My daughter may be as well. I feel like when you have children you operate on a hope ethos that it stronger than the one we empowered in Election season 2008. I see my husband’s hope eclipsing any of his concerns about his daughter’s health. I feel like I have to be hopeful, again, for his sake.
My eldest son is not my husband’s biological child. Therefore, he was not around to watch my son miss the same “milestones” my daughter is now missing. For me, the resemblance is uncanny. I remember this all too well. The other day my son asked me something that I have already forgotten. I remember my answer to him was, “dude I have three children, I don’t remember facts like that.” Whatever it was it was something genuinely trivial. I DO remember however that when he was my daughters age, he wasn’t talking either and he had the same difficulty repeating sounds and had the same stranger anxiety, etc.
When my son was a little older than my daughter, I wanted to have him evaluated. I filled out the Parent evaluations, sent them in, and took the Teacher evaluation to his day care. Ms. Marie, who was positively enamored by my son, thought I was crazy! Thought there was no way anything was “wrong” with him and therefore she changed my mind. Or should I say, she prolonged my hope. As my little black boy child grew he always had one thing in his favor. He is NEVER a disciplinary problem in school. He has mastered the art of staying below the radar and in overcrowded, inner city public schools black boys who are not making waves, make the grade. Adding fuel to the hope you already have, teachers will tell you, “well you know boys . . . ,” and/or “give him time. . . ”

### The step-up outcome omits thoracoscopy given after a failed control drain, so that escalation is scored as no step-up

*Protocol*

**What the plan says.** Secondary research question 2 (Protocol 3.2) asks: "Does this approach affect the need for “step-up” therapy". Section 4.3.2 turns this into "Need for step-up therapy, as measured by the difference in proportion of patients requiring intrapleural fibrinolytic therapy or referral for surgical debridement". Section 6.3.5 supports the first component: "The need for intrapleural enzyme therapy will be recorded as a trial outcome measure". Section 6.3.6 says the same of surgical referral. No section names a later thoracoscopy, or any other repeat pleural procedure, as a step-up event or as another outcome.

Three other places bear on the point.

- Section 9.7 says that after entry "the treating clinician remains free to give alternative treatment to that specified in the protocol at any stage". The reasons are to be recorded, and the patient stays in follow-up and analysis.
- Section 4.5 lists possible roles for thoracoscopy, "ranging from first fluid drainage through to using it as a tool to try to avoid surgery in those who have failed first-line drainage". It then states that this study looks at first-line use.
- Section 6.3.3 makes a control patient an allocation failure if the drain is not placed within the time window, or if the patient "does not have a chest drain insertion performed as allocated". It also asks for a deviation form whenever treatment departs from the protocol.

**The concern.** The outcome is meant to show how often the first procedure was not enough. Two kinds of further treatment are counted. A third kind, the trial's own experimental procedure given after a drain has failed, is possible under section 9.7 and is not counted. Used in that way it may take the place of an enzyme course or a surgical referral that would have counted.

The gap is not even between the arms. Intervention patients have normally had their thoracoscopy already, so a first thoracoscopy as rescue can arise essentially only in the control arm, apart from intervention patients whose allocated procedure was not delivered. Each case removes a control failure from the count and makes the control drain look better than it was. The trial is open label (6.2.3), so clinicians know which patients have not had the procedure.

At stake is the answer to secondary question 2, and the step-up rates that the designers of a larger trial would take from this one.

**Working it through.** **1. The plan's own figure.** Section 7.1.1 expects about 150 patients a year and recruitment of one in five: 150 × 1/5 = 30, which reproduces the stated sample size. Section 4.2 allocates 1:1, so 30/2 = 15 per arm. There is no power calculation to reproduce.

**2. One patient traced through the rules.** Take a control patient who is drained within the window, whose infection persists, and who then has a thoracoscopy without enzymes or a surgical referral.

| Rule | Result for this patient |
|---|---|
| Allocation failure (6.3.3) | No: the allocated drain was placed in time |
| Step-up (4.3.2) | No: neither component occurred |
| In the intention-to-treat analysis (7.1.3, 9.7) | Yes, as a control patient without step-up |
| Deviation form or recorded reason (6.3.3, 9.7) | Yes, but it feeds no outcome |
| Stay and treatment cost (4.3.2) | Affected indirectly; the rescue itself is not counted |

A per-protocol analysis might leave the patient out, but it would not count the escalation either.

I hope that my children, despite whatever difficulties they may face along the way, grow to live healthy lives overall. I pray that they feel encouraged to surpass any obstacle and generally encourage them to meet and exceed the expectations of others, as well as themselves. I know that a parent’s life is not easy and as always, I HOPE I am doing the right thing.